The right way to put on an ATV helmet is to grab both retention straps and spread the base of the helmet outwards. In doing that, you’ll slightly spread the cheek pads out as well making it a little easier to put on.
Now take the helmet and place it directly on the top of your head and pull it all the way down until the inside padding is making direct contact with the top of your head. You should also be able to feel that your eyebrows and cheeks are making contact with the padding as well.
Keep in mind that padding can always be changed out, so if it feels a bit too tight, especially in the cheek area, you can purchase thinner padding to give yourself some needed room.
How should the helmet fit?
So you were able to stuff your head into that helmet, huh? Well just because it’s on your head now doesn’t mean it fits well, or the way it’s supposed to. I know I had to try on several helmets before I found the one that’s most comfortable and protective for me, even though each one I tried on fit the measurement of my head.
You’re looking for a firm even pressure around the crown of your head where you measured the circumference. There also shouldn’t be any gaps, pressure points, or uncomfortable spots anywhere in the helmet.
In the beginning, the helmet should fit slightly snug around the crown of your head but shouldn’t hurt or pinch in any way. With time the fitment will mold to your head, it will loosen slightly and it will feel like it was custom made for you.
The first test to make sure it fits right is to take your fingers and put them between your brows and the padding. If you can actually fit your fingers between the padding and your brow, then right out of the gate it’s just too big for you. If the space between your eyebrows and the helmet padding is tight enough (but not too tight) that it won’t let your fingers slip in, then the size is just right.
The second way to tell if the helmet isn’t a perfect fit is to reach around to the rear base of the helmet (while the helmet is on) and try pulling up on it. If the helmet lifts up in a way where it almost feels like it’s going to come off, then the size is too large and you’ll want to try on a smaller size.
When doing this test, it should feel like your eyebrows and cheeks move in the same direction as the helmet does. It should feel snug all over and when this is the case then outside noise interference will be the least and you’ll be most protected by your helmet.
What’s the Difference Between DOT and Snell Ratings On My Helmet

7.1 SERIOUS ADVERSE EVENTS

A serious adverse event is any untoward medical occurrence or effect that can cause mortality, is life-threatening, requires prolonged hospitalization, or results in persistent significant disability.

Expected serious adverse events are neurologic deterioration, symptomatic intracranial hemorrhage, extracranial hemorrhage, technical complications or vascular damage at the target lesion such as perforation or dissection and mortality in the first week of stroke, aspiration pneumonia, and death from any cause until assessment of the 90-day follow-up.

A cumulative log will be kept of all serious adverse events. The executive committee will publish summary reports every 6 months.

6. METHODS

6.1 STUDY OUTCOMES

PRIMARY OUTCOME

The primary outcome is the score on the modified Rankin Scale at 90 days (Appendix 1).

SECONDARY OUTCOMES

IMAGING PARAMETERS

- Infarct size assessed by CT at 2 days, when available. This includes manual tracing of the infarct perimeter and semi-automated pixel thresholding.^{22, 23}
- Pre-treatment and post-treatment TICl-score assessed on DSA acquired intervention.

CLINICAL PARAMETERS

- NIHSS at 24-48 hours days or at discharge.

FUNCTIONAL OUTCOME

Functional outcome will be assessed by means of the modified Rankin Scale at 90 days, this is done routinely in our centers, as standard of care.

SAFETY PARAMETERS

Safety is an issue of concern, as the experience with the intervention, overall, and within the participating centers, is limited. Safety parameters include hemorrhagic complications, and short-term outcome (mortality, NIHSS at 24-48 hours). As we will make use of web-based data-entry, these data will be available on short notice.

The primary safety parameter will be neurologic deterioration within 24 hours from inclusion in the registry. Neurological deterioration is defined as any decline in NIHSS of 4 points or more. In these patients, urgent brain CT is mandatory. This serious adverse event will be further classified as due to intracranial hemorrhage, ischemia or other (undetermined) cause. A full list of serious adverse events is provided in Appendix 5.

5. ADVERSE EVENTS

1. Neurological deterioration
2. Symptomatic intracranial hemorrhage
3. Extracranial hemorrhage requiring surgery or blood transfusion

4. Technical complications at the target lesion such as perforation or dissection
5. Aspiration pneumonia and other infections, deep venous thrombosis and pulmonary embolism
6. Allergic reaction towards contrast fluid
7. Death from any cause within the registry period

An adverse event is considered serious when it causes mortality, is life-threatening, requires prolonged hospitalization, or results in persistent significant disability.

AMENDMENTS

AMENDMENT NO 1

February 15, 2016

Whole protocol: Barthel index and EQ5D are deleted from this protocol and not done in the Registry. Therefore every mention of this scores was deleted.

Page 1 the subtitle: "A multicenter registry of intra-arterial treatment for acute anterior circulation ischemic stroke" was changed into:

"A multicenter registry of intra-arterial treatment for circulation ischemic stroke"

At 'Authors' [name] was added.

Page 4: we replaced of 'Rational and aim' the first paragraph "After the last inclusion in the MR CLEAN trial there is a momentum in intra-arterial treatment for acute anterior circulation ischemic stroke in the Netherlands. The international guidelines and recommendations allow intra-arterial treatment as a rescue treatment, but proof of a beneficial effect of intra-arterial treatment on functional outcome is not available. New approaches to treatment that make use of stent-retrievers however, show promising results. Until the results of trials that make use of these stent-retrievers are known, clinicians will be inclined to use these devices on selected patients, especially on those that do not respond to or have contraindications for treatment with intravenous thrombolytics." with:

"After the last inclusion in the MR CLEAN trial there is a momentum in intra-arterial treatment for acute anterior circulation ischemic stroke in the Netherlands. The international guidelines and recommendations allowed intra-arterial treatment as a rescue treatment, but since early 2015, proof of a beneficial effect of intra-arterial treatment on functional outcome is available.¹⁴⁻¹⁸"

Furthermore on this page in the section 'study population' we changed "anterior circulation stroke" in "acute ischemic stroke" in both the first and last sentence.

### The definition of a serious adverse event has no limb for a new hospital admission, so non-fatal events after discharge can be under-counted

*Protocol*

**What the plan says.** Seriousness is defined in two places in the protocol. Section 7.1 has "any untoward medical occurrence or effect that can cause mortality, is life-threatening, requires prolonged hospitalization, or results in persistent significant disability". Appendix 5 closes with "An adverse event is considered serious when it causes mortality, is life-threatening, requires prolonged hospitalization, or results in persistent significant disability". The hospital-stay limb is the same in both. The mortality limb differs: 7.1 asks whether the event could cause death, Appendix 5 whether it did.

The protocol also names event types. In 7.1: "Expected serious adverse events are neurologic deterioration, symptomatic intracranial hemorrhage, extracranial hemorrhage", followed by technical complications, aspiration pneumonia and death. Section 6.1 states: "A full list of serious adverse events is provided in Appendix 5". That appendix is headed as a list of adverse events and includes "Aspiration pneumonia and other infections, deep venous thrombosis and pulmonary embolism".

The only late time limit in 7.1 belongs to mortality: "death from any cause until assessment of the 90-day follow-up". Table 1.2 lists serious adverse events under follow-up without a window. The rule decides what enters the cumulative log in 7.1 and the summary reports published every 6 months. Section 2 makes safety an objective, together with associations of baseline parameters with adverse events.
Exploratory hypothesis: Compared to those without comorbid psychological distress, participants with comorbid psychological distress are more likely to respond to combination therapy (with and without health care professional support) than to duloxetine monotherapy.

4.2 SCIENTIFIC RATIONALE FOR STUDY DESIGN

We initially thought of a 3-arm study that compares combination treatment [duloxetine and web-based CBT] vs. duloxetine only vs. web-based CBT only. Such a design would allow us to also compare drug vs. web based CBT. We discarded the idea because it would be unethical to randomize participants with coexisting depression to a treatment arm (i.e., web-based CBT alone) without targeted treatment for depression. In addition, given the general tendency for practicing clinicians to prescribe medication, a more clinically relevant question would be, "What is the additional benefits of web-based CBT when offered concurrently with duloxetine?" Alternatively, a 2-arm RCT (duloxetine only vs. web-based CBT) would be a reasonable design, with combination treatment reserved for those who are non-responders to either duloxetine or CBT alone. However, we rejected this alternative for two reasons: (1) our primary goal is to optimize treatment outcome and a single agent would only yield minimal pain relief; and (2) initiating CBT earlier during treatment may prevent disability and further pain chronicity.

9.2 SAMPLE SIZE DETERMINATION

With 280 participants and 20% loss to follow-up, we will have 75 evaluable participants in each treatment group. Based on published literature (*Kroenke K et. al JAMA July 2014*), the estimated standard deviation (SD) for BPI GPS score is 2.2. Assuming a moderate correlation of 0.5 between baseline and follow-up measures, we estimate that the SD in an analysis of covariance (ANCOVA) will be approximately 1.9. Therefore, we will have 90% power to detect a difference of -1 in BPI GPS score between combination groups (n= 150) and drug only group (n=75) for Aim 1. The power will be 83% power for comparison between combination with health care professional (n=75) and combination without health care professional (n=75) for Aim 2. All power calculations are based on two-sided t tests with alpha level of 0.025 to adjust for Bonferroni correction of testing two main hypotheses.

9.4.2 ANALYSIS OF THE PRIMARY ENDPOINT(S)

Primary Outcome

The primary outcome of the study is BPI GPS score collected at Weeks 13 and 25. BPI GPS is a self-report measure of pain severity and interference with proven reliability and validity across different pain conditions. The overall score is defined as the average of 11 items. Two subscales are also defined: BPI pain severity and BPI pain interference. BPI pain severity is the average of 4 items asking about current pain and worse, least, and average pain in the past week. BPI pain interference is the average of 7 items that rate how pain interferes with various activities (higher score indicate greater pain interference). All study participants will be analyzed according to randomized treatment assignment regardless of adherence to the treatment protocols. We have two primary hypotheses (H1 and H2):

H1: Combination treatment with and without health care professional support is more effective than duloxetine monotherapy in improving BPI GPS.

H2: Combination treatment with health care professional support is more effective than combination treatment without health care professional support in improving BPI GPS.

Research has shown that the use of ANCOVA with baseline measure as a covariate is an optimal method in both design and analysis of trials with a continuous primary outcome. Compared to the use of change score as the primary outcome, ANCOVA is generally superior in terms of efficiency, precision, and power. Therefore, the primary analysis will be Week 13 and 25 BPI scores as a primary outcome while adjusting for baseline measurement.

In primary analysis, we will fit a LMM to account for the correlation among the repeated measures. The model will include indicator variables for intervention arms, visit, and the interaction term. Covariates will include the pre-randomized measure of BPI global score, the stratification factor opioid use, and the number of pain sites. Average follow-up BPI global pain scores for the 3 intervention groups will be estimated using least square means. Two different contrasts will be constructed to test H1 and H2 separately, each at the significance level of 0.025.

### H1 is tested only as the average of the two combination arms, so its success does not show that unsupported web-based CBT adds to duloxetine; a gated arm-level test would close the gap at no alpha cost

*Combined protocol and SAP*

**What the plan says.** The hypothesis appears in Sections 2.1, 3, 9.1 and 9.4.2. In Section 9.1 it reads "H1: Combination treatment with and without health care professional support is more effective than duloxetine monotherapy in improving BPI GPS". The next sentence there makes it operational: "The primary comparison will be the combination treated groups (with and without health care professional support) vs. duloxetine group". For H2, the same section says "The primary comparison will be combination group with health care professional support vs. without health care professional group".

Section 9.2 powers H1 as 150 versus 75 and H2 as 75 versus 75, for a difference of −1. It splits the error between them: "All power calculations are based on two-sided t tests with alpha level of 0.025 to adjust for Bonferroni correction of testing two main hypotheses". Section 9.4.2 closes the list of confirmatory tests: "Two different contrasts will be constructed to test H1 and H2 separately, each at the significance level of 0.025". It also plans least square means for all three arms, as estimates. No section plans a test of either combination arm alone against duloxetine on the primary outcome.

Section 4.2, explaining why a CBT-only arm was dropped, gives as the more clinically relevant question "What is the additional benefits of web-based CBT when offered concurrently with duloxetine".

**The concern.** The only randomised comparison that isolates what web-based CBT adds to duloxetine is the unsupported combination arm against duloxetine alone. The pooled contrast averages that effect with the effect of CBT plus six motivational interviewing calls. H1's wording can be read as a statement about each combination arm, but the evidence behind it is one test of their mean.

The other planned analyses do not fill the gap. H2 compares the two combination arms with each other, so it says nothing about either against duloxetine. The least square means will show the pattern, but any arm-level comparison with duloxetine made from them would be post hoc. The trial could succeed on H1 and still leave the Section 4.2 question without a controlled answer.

You’re now looking at a few different helmets that you like, but you’re wondering what the ratings on the back of the helmets mean. It’s important to know the difference, and although there are three different ratings, the two that you’ll most want to know the difference between are the DOT and Snell ratings.
The DOT rating is the mandatory minimum standard in the United States and all helmets that are approved for use on public highways have achieved this standard, however, the helmets don’t get tested first and then manufactured and released for sale to the public, instead, they are designed and manufactured to meet the DOT standard and then are audited post manufacturing to make sure the standards have been met.
This might seem a little counter-intuitive, but the rating is achieved on a trust basis with the manufacturers. If for any reason the helmet were to not meet the standards during a test, they would get recalled from any further sales.
Snell ratings, on the other hand, are issued by the Snell Memorial Foundation which is a non-profit organization. To qualify and display a Snell rating on your helmet, the manufacturer must have applied for and earned the rating by passing the Snell tests. These standards must be granted prior to the helmet being released for sale to the public. In addition, the tests are more rigorous than the DOT tests as the helmets are passed through more severe impact testing from greater heights and larger forces.
You should now be armed with everything you need to know to measure your head for the right atv helmet!
Just remember, at the end of the day the best gauge for how well a helmet fits is not what the measuring tape says, or how you compare the shape of your head a photo, but instead by the way it feels.
You don’t want your head to feel like a bean in a tin jar, but you also don’t want to feel like it’s being squeezed in a vice. Your head should feel comfortably snug in place and it shouldn’t cause pain or discomfort within minutes of putting it on.
If you’re not experiencing any of these conditions you’ve probably chosen a helmet that will keep you well protected for many rides to come!